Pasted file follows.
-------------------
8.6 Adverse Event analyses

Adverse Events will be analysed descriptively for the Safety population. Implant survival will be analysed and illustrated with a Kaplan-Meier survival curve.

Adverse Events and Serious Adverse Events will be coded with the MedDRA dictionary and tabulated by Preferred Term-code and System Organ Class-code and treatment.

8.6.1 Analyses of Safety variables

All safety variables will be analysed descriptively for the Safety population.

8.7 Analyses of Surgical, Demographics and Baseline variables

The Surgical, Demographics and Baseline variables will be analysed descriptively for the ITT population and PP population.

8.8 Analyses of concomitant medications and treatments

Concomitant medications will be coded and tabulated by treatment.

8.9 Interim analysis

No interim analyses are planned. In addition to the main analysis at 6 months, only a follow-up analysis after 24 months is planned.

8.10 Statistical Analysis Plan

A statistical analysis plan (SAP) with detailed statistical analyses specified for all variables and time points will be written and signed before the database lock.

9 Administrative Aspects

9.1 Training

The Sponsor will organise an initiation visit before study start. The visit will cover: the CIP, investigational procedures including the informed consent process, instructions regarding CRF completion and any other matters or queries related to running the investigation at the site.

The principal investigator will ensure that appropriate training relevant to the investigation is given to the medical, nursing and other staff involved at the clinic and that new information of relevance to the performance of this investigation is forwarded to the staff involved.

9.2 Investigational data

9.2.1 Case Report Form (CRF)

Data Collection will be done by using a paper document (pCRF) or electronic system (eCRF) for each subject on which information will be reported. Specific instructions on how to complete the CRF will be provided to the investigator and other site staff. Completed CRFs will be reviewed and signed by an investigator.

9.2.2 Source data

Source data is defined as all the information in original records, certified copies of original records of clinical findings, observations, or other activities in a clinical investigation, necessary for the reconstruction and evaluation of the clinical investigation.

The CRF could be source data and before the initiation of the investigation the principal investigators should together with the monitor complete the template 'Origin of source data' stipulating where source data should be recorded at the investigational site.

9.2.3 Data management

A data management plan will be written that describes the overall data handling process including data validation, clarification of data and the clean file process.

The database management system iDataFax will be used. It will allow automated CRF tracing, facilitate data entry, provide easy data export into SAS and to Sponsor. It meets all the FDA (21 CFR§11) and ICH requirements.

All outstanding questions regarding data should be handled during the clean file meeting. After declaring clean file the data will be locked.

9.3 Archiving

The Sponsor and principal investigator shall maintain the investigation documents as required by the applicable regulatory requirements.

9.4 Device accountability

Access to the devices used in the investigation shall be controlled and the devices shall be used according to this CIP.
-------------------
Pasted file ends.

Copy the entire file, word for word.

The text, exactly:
8.6 Adverse Event analyses

Adverse Events will be analysed descriptively for the Safety population. Implant survival will be analysed and illustrated with a Kaplan-Meier survival curve.

Adverse Events and Serious Adverse Events will be coded with the MedDRA dictionary and tabulated by Preferred Term-code and System Organ Class-code and treatment.

8.6.1 Analyses of Safety variables

All safety variables will be analysed descriptively for the Safety population.

8.7 Analyses of Surgical, Demographics and Baseline variables

The Surgical, Demographics and Baseline variables will be analysed descriptively for the ITT population and PP population.

8.8 Analyses of concomitant medications and treatments

Concomitant medications will be coded and tabulated by treatment.

8.9 Interim analysis

No interim analyses are planned. In addition to the main analysis at 6 months, only a follow-up analysis after 24 months is planned.

8.10 Statistical Analysis Plan

A statistical analysis plan (SAP) with detailed statistical analyses specified for all variables and time points will be written and signed before the database lock.

9 Administrative Aspects

9.1 Training

The Sponsor will organise an initiation visit before study start. The visit will cover: the CIP, investigational procedures including the informed consent process, instructions regarding CRF completion and any other matters or queries related to running the investigation at the site.

The principal investigator will ensure that appropriate training relevant to the investigation is given to the medical, nursing and other staff involved at the clinic and that new information of relevance to the performance of this investigation is forwarded to the staff involved.

9.2 Investigational data

9.2.1 Case Report Form (CRF)

Data Collection will be done by using a paper document (pCRF) or electronic system (eCRF) for each subject on which information will be reported. Specific instructions on how to complete the CRF will be provided to the investigator and other site staff. Completed CRFs will be reviewed and signed by an investigator.

9.2.2 Source data

Source data is defined as all the information in original records, certified copies of original records of clinical findings, observations, or other activities in a clinical investigation, necessary for the reconstruction and evaluation of the clinical investigation.

The CRF could be source data and before the initiation of the investigation the principal investigators should together with the monitor complete the template 'Origin of source data' stipulating where source data should be recorded at the investigational site.

9.2.3 Data management

A data management plan will be written that describes the overall data handling process including data validation, clarification of data and the clean file process.

The database management system iDataFax will be used. It will allow automated CRF tracing, facilitate data entry, provide easy data export into SAS and to Sponsor. It meets all the FDA (21 CFR§11) and ICH requirements.

All outstanding questions regarding data should be handled during the clean file meeting. After declaring clean file the data will be locked.

9.3 Archiving

The Sponsor and principal investigator shall maintain the investigation documents as required by the applicable regulatory requirements.

9.4 Device accountability

Access to the devices used in the investigation shall be controlled and the devices shall be used according to this CIP.